With the rise of awareness about COVID-19, no doubt many people have become more conscious in their health and well-being. Many are hopeful for the infection curve to flatten out so that imposed city quarantines would get lifted. Still, there is no doubt that all industries will have an increased appreciation for trust-based and tight-knit working cultures once the pandemic comes to pass.
Strategies would change; attitudes would evolve, and the things that people had once taken for granted will be re-evaluated for the sake of the workers. The pandemic has undoubtedly affected the economy and the livelihoods of everyday workers, and it will likely never return to the way things were.
HVACs do more than provide better temperature dynamics.
John Macomber, a senior lecturer at Harvard Business, believes that companies and commercial owners will soon invest in health-improving technologies that would guarantee healthier working conditions, even if the technology implements it passively. He, along with Dr Joseph Allen of the Harvard T.H. Chan School of Public Health, stand by the notion of the HVAC (Heating, Ventilation, and Air Conditioning) industry will become more prevalent in a post-pandemic world.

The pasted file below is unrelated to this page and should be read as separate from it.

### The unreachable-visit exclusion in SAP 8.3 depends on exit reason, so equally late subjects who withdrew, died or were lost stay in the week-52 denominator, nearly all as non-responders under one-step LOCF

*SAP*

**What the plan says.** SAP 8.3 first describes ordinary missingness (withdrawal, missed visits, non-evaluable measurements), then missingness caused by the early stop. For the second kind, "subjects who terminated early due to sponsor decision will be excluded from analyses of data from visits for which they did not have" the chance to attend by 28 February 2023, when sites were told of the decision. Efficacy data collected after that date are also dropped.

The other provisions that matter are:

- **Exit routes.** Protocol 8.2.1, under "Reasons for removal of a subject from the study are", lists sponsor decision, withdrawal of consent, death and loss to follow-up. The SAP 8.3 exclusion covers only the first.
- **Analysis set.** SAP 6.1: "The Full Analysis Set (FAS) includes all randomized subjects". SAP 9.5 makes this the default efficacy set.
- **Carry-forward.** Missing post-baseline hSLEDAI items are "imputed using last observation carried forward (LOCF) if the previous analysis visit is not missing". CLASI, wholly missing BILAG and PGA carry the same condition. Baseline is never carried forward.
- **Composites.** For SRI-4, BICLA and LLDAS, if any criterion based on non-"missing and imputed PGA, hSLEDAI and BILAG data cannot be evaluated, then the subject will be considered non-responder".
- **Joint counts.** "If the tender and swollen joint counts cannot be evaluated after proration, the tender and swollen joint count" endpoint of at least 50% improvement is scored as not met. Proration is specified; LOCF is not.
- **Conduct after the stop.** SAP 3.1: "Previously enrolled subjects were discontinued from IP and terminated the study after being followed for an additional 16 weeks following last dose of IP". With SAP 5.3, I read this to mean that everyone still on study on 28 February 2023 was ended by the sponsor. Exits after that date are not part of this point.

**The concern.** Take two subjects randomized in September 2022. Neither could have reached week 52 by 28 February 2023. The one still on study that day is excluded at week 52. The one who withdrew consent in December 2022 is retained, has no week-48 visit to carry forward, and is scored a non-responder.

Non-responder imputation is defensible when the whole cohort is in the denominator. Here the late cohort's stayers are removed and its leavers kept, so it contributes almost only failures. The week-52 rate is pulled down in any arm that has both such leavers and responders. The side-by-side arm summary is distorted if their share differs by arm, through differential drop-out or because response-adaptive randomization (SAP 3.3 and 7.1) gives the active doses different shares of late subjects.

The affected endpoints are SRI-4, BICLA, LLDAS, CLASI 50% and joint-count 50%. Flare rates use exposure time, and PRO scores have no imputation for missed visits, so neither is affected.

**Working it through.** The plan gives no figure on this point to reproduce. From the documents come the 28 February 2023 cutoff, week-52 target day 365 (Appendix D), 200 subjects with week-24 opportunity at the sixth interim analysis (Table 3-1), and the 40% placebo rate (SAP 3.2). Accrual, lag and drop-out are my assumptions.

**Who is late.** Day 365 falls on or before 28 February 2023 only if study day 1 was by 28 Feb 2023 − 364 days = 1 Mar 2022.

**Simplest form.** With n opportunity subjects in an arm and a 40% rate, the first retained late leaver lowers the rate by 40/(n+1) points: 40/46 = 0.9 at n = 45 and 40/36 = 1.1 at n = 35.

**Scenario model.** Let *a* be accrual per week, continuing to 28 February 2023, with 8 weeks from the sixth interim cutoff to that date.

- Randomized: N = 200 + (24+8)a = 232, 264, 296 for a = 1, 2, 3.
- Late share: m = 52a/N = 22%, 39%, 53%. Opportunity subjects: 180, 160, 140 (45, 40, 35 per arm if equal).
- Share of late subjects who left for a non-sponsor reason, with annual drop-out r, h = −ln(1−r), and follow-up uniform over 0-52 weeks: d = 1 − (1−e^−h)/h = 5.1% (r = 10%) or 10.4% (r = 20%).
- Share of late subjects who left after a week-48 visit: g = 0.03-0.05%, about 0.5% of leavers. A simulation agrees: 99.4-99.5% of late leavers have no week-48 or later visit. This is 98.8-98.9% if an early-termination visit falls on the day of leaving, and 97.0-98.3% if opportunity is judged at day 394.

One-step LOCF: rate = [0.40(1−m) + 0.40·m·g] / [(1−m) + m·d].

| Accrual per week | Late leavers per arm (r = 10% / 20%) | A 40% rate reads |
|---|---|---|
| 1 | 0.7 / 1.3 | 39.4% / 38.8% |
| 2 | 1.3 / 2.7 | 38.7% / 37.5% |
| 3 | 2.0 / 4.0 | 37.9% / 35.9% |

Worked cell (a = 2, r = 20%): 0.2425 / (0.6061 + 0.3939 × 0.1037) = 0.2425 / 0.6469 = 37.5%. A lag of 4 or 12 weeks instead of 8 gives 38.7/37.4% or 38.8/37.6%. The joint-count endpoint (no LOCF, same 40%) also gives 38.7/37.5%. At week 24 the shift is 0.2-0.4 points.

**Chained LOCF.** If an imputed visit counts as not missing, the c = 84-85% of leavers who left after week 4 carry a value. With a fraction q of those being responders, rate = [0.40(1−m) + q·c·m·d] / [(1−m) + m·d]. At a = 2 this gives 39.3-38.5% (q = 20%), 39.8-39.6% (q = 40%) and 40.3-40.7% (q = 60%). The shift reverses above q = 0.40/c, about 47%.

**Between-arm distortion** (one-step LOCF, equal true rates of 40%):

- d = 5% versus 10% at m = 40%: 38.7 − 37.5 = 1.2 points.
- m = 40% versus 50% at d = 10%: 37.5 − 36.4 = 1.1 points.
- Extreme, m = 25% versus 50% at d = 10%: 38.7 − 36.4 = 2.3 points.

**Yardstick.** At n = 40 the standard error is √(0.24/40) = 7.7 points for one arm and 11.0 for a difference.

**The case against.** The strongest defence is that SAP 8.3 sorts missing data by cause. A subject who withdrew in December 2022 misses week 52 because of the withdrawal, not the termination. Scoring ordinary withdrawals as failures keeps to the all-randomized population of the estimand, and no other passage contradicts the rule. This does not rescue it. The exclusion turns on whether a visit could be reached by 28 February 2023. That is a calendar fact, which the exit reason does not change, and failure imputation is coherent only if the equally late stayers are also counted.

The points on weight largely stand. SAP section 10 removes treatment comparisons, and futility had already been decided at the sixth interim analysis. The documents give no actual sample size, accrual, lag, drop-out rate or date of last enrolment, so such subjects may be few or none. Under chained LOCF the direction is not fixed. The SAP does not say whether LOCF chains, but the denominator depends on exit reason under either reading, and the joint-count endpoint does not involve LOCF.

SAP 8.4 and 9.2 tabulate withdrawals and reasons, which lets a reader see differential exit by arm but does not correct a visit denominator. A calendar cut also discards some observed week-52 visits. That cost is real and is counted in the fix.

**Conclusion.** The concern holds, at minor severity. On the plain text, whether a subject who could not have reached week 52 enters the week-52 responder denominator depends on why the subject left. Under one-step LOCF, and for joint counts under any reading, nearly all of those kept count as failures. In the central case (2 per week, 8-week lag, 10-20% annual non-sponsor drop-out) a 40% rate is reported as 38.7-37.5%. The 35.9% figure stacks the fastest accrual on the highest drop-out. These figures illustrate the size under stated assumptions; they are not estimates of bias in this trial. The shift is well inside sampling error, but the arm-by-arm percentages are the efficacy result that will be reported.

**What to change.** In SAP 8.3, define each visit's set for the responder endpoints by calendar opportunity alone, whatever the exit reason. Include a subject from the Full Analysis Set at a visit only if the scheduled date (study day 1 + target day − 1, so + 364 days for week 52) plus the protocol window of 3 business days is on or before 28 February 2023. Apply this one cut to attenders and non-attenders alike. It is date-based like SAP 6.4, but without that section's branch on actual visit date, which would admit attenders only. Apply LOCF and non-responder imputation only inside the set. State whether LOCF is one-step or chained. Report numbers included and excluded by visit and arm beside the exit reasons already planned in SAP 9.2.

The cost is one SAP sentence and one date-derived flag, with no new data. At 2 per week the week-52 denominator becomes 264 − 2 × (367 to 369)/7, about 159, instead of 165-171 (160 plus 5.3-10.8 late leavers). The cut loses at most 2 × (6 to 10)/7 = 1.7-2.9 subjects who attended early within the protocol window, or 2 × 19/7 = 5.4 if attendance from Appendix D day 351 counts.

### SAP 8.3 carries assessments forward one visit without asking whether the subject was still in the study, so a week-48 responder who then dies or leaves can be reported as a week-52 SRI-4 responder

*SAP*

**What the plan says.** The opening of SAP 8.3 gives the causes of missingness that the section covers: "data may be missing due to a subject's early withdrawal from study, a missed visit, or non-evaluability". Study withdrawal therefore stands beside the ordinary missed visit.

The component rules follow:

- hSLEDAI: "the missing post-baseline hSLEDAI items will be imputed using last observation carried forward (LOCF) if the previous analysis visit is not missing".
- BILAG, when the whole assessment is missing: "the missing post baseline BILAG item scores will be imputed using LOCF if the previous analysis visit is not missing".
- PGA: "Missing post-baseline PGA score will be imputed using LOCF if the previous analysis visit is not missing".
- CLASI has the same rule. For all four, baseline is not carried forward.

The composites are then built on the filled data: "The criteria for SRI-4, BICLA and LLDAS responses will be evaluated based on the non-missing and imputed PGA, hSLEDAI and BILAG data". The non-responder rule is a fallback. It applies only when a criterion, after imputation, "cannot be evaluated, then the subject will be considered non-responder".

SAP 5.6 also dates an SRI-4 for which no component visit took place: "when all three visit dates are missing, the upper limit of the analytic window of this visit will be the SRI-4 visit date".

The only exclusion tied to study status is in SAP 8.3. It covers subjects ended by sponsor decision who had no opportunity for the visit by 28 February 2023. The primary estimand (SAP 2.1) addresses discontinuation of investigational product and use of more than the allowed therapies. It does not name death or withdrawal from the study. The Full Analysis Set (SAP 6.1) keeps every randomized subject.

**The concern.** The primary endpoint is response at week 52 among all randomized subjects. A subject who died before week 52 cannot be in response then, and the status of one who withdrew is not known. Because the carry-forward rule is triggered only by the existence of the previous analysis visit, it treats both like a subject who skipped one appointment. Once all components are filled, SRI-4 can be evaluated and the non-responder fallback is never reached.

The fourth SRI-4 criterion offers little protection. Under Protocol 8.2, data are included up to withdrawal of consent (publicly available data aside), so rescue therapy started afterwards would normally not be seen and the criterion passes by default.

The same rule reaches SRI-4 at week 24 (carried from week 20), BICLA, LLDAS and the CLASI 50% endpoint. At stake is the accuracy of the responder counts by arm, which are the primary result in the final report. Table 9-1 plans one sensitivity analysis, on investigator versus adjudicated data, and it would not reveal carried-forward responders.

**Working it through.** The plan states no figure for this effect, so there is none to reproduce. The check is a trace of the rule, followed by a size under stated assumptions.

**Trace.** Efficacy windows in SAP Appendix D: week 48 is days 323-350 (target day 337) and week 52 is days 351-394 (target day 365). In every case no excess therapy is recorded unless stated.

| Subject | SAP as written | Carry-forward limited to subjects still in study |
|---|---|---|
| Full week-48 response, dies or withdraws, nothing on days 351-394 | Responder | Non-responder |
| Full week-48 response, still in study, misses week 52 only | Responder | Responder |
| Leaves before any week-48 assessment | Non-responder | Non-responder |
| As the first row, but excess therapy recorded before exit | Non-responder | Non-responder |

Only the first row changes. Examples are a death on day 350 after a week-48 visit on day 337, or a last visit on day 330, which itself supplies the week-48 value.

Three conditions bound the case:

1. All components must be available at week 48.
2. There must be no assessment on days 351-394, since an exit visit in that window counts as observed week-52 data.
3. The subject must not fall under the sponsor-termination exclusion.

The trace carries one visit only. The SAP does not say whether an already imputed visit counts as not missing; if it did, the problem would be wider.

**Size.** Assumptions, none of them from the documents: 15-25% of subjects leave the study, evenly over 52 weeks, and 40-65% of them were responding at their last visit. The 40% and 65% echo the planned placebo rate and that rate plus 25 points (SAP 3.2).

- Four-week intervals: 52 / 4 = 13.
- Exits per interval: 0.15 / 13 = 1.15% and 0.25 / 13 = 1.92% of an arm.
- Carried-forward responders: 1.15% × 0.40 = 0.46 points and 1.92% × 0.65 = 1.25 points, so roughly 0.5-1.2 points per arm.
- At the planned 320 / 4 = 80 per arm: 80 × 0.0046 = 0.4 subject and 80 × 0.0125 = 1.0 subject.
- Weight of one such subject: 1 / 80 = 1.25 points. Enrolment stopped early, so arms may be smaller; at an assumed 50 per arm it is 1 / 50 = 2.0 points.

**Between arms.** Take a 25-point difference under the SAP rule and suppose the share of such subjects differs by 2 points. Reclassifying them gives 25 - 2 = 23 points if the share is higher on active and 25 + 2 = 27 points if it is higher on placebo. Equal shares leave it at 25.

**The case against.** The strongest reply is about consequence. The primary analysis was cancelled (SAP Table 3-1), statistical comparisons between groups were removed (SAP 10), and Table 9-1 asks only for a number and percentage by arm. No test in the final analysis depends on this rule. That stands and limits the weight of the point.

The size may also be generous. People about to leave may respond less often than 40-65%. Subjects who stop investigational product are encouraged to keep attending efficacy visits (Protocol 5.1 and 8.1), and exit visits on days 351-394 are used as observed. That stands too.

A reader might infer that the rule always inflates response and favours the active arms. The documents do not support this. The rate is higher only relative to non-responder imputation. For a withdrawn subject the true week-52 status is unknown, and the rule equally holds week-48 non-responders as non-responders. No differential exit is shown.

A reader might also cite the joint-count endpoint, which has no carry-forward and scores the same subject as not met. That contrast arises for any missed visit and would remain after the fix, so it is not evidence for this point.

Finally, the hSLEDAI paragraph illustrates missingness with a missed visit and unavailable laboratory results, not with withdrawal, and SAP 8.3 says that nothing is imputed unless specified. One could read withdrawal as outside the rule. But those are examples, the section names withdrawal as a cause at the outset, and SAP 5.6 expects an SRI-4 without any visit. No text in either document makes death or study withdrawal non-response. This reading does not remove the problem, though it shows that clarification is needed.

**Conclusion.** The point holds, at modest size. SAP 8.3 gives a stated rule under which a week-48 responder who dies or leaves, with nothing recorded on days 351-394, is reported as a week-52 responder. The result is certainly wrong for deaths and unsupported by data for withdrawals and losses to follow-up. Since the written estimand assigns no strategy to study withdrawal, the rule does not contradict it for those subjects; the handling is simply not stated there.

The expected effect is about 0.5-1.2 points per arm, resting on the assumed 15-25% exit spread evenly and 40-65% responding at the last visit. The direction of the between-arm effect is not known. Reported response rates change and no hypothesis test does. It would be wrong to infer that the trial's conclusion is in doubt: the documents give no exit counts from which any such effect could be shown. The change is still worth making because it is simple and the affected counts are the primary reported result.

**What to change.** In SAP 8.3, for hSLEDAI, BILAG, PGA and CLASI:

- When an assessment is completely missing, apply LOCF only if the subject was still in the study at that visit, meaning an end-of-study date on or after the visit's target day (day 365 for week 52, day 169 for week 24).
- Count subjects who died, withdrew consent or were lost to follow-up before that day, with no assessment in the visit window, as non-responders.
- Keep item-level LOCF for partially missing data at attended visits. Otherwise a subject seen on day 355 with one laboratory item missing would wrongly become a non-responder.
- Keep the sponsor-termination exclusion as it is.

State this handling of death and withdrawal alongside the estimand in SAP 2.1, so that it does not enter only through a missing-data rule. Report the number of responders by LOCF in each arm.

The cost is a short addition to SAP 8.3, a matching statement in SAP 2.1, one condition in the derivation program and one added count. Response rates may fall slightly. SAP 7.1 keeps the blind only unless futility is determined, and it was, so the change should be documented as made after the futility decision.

Among the technologies they refer to include air filtration systems, dehumidifiers, and temperature-based devices that aid in analyzing the breathing and body heat conditions of those in its vicinity. Better air quality is also an advantage for offices who wish to improve the comfort and productivity of their workers. These technologies also help in preventing an office from suffering from ridiculously cold climates. Temperature dynamics should not be underestimated by any company, especially if they want to improve the productivity rates of their people.
Mr. Macomber and Dr Allen further discuss this matter in their forthcoming book, Healthy Buildings; How Indoor Spaces Drive Performance and Productivity. If you want to read more of their insights on the matter, you can check it out by clicking on this link.